I had to step away from this one for a bit to try and see what Butcher was going for, since it's such a huge change of format for him. All previous Dresden Files books have contained a full story arc, wherein the temporary bad guy or crisis is resolved or defeated, but that is not the arc this book employs at all, and it's jarring, and depending on how you feel about waiting two months for another book to finish up the main conflict, may make or break the book for you. A good way to explain is like those special two-parters you sometimes get on TV shows, where the first episode sets up the conflict, and part two resolves it. Because I spent last weekend finally finishing Picard, I will use an example from that show as well as Star Trek: TNG. Think "The Best of Both Worlds, Part I," which finished up season three of that show with an unprecedented cliffhanger (beware thirty year old spoilers): (view spoiler)

  7. says:



    Fantastic!

    Six years I waited for Harry to come back. SIX YEARS!!!!

    Was it worth the wait? For me? ABSOLUTELY. I loved every second of it. There's intrigue galore, amazing characterization. Awesome dialogue.

    Peace Talks made me happy in all kinds of ways. I got my fix of some Thomas, Molly, Michael, Maggie, Mouse, Lara Raith, Marcone, Waldo, Mab, Justine, you name it, it was there. Best, I was listening to James Marsters for almost all of the book. He is just superb as Harry and the other forty or so characters he renders his voice for this series.

    In addition, if you had read the short stories, you'll be happily surprised to reacquaint yourself with so many other characters from those.

    As always, Harry is having all kinds of trouble. He's tired, running on little sleep and food and trying to save the world. Or this case Chicago and some very important people to him. Yet, Harry is becoming smarter and trying to do things logically, without burning down the building which shows some major growth on his part.

    For people who like Karin and Dresden together, they are going to be happy. Me being a #MollyTeam or even a #LaraTeam, it didn't make me happy but it didn't make me mad either. I guess I still hold a grudge for Karrin shooting Harry so many moons ago but if Harry is happy with her so be it.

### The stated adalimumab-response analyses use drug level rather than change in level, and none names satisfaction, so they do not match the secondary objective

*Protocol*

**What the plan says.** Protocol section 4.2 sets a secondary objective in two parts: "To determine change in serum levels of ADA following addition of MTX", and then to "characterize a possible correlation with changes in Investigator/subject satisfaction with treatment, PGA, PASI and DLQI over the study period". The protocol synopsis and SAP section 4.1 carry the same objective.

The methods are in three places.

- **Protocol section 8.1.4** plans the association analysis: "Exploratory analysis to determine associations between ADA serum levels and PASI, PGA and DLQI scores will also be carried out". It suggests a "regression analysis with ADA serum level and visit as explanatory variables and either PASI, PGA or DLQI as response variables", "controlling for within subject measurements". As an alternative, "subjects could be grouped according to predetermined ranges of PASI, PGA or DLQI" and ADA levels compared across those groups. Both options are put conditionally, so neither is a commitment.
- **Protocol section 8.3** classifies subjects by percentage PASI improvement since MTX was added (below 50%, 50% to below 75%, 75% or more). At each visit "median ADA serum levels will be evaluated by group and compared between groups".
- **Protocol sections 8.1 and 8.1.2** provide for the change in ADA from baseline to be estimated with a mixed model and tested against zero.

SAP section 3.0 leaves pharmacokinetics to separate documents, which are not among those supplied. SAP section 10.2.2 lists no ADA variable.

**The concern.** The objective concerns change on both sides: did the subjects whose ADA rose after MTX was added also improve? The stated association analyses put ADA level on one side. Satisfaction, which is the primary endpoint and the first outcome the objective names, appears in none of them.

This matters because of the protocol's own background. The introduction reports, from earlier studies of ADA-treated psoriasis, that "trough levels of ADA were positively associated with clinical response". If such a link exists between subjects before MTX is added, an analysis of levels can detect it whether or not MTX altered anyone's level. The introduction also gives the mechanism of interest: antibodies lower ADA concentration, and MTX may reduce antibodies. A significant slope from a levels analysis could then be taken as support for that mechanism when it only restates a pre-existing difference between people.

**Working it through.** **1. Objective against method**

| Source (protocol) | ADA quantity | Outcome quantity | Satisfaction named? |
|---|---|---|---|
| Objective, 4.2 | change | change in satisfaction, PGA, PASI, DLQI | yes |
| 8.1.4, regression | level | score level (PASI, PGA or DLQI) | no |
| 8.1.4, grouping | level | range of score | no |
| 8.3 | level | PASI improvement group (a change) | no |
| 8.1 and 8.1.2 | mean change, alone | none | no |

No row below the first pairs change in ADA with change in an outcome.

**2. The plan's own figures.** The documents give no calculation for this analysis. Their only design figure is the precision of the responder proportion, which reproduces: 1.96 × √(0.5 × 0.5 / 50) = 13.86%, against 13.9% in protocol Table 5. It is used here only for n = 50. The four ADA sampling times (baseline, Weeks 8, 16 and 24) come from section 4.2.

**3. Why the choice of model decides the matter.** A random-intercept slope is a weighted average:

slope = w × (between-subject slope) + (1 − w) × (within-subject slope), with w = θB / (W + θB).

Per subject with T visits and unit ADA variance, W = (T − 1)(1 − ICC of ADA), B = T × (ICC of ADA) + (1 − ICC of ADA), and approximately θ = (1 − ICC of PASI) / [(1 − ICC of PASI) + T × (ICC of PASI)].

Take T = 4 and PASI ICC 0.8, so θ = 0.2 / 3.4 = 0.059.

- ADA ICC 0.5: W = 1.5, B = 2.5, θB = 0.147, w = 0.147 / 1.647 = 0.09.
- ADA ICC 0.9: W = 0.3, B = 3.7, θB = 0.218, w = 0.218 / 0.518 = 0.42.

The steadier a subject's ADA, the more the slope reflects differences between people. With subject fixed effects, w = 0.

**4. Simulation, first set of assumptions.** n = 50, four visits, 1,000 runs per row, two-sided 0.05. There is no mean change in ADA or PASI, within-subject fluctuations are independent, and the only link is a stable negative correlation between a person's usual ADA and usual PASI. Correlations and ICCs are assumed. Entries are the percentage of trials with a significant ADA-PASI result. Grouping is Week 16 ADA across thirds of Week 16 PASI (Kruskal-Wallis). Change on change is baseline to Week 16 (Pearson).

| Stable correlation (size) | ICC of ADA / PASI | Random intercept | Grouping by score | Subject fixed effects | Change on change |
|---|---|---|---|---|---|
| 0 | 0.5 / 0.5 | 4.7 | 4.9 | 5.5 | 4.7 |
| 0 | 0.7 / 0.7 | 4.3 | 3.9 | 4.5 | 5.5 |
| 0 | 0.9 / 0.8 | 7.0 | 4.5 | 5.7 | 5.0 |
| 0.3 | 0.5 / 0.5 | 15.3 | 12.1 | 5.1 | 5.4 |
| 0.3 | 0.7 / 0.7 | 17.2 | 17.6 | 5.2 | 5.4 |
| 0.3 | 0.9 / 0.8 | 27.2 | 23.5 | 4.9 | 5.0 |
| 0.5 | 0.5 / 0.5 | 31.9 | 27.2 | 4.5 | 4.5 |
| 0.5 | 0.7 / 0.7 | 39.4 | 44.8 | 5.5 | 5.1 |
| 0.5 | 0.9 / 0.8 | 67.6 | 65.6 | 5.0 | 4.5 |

After finishing Peace Talks, I started thinking of so many things that could go wrong since this book doesn't have all the answers. Luckily, I don't have to wait long for Battle Ground.

    I believe if you are a reader who's saying there was not enough action in this book, the next one is going to have too much. The question is who are we going to lose. It terrifies me. I don't want it to be any of my favorites (which is like 20!)

    On a side note, I'm super concerned about Ramirez. I don't trust him anymore. Be careful, Molly.

    Peace Talks sets such a masterful way for Battle Ground. Frenemies must come together to protect it all or die trying and Harry Dresden is going to be in the middle of it all with the baddies from all sides gunning for him. Watch out!

    Cliffhanger: YES! A big one!

    5/5 Fangs

    A complimentary copy was provided by ACE via Netgalley in exchange for an honest review.

    MrsLeif's Two Fangs About It | Facebook | Twitter | Instagram

  8. says:

    Unsalvageable. I'm tempted to tell Jim Butcher to go screw himself, because he sure screwed his faithful. What's more, most of his fans are rating this book, praising it to the heavens.

    There was an overemphasis on Mouse, the dog, and mention of a threesome, twice. If that kind of events happened in the author's life, then spice it up a little before serving it.

    I know Butcher is a terrific writer, and I can see myself giving 5 stars to Battle Ground, but my personal opinion on this garbage book is that hype is a real thing that can reel in the gullible, the famished, the naive, and the fanatic.